The nonpartisan Office of Government Ethics, a government office that oversees ethics programs for the executive branch, issued a statement saying it applauded Trump's aims and appearing to suggest that he completely shed his holdings.
"Divestiture resolves conflicts of interest in a way that transferring control does not," it said.
Richard Painter, who served as the chief ethics lawyer to former Republican President George W. Bush, concurred.
"He needs to sell the businesses not just have someone else manage them for him," Painter, a professor at the University of Minnesota Law School, said in an emailed comment.
WALL STREET PICKS
Trump, a former reality TV star, has spent much of the past few weeks setting up his Cabinet and interviewing candidates for top jobs in his administration.
On Wednesday, Trump said he would nominate his chief campaign fundraiser, Steven Mnuchin, to lead the U.S. Treasury. Mnuchin said the administration would make tax reform and trade pact overhauls top priorities as it seeks a sustained pace of 3 percent to 4 percent economic growth.
Mnuchin, a former Goldman Sachs banker, also signaled a desire to remove U.S. mortgage-finance companies Fannie Mae and Freddie Mac from government ownership, a move that could have wide-ranging ramifications for how Americans pay for their homes, and said banking regulations should be eased to spur lending.
Trump named Wilbur Ross, a billionaire known for his investments in distressed industries, as his nominee for commerce secretary. Both nominees will require confirmation by the U.S. Senate.
Trump is also considering Goldman Sachs President and Chief Operating Officer Gary Cohn, a former commodities trader, to head his White House budget office or to fill another position, a Trump transition official said.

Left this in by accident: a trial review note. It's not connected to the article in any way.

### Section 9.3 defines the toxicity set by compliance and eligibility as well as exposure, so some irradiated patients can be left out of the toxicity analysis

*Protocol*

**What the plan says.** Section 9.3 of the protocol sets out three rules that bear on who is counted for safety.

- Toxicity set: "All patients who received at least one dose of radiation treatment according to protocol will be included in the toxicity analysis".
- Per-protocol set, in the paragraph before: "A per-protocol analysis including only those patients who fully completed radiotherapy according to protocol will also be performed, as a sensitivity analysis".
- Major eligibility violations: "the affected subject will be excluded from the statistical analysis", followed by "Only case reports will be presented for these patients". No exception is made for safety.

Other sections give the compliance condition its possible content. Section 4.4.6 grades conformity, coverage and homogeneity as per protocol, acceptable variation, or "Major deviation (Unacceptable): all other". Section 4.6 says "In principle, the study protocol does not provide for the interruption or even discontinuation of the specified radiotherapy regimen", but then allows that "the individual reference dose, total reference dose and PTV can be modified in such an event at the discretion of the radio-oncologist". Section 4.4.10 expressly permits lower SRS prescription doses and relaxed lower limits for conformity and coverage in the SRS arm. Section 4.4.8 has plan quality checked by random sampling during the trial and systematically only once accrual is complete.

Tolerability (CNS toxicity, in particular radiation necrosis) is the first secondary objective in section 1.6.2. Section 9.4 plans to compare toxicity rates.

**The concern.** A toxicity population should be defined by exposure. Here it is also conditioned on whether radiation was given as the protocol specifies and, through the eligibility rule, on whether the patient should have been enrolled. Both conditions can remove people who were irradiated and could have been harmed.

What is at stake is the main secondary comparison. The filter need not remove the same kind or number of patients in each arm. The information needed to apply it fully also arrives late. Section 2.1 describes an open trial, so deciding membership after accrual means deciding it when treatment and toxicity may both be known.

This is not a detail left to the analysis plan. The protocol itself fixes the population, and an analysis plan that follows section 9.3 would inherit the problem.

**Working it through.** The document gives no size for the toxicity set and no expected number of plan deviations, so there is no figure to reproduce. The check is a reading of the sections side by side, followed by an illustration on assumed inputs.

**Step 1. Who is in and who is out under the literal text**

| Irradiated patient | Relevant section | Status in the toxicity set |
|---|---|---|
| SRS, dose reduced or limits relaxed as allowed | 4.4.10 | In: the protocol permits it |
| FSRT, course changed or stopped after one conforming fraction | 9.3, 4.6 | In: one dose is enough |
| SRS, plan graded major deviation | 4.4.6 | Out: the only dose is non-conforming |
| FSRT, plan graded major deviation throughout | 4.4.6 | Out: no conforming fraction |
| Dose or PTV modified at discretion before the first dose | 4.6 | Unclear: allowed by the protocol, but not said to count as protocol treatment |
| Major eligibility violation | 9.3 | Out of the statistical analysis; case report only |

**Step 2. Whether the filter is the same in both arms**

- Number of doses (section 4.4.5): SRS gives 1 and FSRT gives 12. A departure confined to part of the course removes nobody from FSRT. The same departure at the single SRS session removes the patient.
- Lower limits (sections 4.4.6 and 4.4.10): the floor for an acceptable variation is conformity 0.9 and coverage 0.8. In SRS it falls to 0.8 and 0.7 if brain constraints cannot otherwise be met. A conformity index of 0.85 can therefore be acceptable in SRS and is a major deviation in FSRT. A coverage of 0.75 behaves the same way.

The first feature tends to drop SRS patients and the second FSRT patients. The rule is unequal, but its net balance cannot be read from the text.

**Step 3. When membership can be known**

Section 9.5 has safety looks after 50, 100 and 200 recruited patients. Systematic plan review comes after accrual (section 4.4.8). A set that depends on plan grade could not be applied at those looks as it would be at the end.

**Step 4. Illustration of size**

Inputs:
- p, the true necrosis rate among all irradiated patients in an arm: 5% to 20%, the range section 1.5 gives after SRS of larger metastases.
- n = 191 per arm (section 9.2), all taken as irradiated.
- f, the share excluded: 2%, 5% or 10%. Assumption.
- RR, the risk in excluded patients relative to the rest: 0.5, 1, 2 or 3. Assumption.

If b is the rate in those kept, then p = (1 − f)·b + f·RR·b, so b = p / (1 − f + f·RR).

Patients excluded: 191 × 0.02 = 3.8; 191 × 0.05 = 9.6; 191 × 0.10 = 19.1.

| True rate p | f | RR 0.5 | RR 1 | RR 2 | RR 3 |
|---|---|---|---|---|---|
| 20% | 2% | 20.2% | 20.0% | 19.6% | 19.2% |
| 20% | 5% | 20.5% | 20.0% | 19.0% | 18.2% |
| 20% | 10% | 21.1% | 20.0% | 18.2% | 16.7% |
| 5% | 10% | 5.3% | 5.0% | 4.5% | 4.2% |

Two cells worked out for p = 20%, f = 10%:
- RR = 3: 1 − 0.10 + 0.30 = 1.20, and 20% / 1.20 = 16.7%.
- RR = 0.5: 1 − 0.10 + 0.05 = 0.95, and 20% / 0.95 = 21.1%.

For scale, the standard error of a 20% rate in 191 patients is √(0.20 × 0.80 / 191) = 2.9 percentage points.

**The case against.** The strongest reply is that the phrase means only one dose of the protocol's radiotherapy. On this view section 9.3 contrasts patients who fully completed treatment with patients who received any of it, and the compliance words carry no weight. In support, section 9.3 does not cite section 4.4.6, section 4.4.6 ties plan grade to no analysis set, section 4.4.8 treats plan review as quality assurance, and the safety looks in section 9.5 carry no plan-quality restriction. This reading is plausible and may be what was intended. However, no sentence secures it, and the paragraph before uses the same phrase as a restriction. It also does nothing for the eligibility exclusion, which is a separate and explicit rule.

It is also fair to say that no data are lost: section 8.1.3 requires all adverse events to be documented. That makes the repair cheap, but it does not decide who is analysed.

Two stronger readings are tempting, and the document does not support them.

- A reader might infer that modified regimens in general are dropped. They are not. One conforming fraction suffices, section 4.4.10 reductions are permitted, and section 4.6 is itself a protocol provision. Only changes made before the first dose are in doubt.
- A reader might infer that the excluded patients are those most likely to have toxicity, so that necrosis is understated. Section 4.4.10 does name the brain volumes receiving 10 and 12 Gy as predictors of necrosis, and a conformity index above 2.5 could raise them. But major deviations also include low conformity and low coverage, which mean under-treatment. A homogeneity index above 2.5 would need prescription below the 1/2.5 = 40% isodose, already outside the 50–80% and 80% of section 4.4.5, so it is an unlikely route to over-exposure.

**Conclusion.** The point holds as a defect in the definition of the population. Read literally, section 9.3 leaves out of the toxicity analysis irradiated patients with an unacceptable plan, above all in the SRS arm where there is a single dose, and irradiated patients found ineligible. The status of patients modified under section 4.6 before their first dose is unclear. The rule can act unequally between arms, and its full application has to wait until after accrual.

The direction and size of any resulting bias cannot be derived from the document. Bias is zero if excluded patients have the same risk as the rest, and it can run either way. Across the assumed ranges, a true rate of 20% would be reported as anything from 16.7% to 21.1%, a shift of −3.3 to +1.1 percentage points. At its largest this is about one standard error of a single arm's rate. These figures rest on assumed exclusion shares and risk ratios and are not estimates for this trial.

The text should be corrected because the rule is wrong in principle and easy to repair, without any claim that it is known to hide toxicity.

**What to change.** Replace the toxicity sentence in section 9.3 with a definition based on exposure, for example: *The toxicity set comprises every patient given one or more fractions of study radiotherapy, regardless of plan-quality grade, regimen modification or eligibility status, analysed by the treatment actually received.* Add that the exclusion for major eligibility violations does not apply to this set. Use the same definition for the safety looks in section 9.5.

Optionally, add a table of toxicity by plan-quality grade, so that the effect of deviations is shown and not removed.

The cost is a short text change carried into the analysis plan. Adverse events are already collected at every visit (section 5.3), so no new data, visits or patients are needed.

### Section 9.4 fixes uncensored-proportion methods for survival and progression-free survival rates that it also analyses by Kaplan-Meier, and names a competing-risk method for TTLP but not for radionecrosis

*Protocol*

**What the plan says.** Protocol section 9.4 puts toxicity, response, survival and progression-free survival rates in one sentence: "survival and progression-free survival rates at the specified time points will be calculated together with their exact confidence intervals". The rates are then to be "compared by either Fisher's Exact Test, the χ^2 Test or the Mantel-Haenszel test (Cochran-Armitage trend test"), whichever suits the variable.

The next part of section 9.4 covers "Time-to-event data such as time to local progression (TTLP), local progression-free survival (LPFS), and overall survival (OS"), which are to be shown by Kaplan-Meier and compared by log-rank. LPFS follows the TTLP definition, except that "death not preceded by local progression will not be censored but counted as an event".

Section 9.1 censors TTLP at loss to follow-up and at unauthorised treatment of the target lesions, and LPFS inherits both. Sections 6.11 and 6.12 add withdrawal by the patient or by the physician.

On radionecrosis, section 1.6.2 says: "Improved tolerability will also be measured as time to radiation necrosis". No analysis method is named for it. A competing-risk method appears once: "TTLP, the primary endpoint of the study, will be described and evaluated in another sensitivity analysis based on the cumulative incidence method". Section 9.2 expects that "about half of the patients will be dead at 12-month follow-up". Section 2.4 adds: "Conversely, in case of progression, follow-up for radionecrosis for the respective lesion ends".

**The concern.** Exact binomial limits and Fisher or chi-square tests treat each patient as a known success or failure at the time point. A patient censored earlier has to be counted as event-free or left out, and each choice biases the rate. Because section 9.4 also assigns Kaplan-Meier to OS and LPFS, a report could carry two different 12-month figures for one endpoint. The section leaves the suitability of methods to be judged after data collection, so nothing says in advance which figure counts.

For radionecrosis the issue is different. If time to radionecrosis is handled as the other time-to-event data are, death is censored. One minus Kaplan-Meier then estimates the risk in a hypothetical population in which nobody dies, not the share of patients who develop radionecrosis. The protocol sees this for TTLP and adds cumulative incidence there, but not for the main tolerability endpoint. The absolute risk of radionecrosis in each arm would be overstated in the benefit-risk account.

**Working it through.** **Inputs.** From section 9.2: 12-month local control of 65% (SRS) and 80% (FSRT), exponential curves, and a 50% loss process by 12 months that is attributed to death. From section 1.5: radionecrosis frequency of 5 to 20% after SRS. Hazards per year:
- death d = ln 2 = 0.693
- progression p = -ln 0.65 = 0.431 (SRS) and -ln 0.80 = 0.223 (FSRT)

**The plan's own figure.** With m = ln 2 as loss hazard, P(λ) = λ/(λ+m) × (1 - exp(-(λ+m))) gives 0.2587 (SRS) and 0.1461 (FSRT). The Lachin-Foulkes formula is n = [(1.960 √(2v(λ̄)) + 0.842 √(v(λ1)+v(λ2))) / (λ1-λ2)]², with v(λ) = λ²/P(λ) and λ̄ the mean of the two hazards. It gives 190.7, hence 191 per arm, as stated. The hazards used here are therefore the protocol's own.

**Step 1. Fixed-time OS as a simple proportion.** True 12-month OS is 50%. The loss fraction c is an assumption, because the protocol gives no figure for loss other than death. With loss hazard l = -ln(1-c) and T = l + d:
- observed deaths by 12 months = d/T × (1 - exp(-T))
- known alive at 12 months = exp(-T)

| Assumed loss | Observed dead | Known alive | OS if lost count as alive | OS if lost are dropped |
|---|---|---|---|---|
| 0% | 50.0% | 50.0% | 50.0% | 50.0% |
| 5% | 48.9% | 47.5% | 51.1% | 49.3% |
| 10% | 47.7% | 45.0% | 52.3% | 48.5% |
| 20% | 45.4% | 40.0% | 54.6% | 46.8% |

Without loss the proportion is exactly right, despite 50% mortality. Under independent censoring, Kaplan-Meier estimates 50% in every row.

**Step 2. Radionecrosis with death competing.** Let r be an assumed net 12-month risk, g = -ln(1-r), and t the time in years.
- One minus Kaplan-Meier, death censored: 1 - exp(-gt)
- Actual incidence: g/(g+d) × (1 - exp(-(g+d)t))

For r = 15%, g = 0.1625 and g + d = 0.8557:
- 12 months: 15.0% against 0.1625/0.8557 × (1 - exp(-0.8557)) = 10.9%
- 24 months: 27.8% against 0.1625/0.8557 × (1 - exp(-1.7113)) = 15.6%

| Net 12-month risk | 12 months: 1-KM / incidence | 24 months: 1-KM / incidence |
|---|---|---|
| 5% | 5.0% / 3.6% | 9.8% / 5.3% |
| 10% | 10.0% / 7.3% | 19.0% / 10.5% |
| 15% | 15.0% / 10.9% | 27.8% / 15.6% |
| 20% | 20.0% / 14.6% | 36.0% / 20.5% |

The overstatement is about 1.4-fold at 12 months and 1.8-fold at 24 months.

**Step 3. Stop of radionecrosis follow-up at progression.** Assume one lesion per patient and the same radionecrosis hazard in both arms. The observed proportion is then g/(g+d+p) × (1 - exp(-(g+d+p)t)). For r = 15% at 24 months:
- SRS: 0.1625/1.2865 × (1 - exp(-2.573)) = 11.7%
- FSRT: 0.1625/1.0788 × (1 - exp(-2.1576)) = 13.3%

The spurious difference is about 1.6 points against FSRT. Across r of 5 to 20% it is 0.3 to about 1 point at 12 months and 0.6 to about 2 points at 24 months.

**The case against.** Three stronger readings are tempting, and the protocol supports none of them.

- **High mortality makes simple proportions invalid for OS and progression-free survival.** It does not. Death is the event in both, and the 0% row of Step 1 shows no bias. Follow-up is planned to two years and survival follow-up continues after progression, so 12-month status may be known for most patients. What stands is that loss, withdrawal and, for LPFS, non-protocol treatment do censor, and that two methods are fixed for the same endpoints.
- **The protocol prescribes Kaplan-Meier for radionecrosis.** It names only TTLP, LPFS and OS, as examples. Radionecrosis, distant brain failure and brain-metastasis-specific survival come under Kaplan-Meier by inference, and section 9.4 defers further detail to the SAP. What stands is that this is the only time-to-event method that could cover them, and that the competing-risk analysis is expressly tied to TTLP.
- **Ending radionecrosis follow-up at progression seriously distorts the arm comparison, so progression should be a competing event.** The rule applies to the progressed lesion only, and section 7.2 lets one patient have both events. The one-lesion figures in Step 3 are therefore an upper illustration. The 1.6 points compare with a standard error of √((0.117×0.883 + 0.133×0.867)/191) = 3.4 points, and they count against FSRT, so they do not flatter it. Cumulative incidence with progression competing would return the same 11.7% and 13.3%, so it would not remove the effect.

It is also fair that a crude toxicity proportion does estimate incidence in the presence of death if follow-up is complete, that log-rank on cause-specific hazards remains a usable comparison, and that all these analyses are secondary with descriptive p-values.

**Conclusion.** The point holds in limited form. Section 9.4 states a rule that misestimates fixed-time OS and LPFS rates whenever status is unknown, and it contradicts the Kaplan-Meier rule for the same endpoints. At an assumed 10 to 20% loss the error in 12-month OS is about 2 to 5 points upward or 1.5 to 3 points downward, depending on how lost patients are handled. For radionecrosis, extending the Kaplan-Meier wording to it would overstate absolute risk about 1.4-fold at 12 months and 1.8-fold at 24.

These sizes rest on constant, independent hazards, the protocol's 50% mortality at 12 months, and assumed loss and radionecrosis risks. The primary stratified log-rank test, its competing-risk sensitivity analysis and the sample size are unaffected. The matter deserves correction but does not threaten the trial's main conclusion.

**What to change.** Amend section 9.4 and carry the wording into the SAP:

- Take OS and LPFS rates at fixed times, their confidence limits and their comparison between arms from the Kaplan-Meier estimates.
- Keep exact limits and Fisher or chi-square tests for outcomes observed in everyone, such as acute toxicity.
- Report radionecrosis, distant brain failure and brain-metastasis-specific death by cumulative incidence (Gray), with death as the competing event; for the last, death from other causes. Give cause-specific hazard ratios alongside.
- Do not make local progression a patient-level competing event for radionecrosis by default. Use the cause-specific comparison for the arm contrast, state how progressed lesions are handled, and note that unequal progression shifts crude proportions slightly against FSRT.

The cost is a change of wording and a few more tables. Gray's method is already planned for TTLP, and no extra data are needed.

The economic picks were praised by the Business Roundtable, a group that represents America's largest corporations.
But U.S. Senators Bernie Sanders and Elizabeth Warren called Mnuchin "just another Wall Street insider."
"That is not the type of change that Donald Trump promised to bring to Washington - that is hypocrisy at its worst," Sanders, a Vermont independent who ran for the 2016 Democratic presidential nomination, and Warren, a Massachusetts Democrat, said in a joint statement.
Trump pledged during his campaign to "drain the swamp" in Washington. A spokesman said giving top economic jobs to Wall Street figures was not inconsistent with that vow.
"You want some people that are insiders and understand the system and some outsiders that are creative thinkers, out-of-the-box thinkers and disruptors," said Anthony Scaramucci, an asset manager who is on Trump's transition committee.
Trump is also working to fill out his foreign policy team, but no decision appeared imminent on who the next secretary of state would be.
(Additional reporting by David Lawder and Eric Walsh in Washington and Melissa Fares in New York; Writing by Roberta Rampton and Arshad Mohammed; Editing by Alistair Bell and Peter Cooney)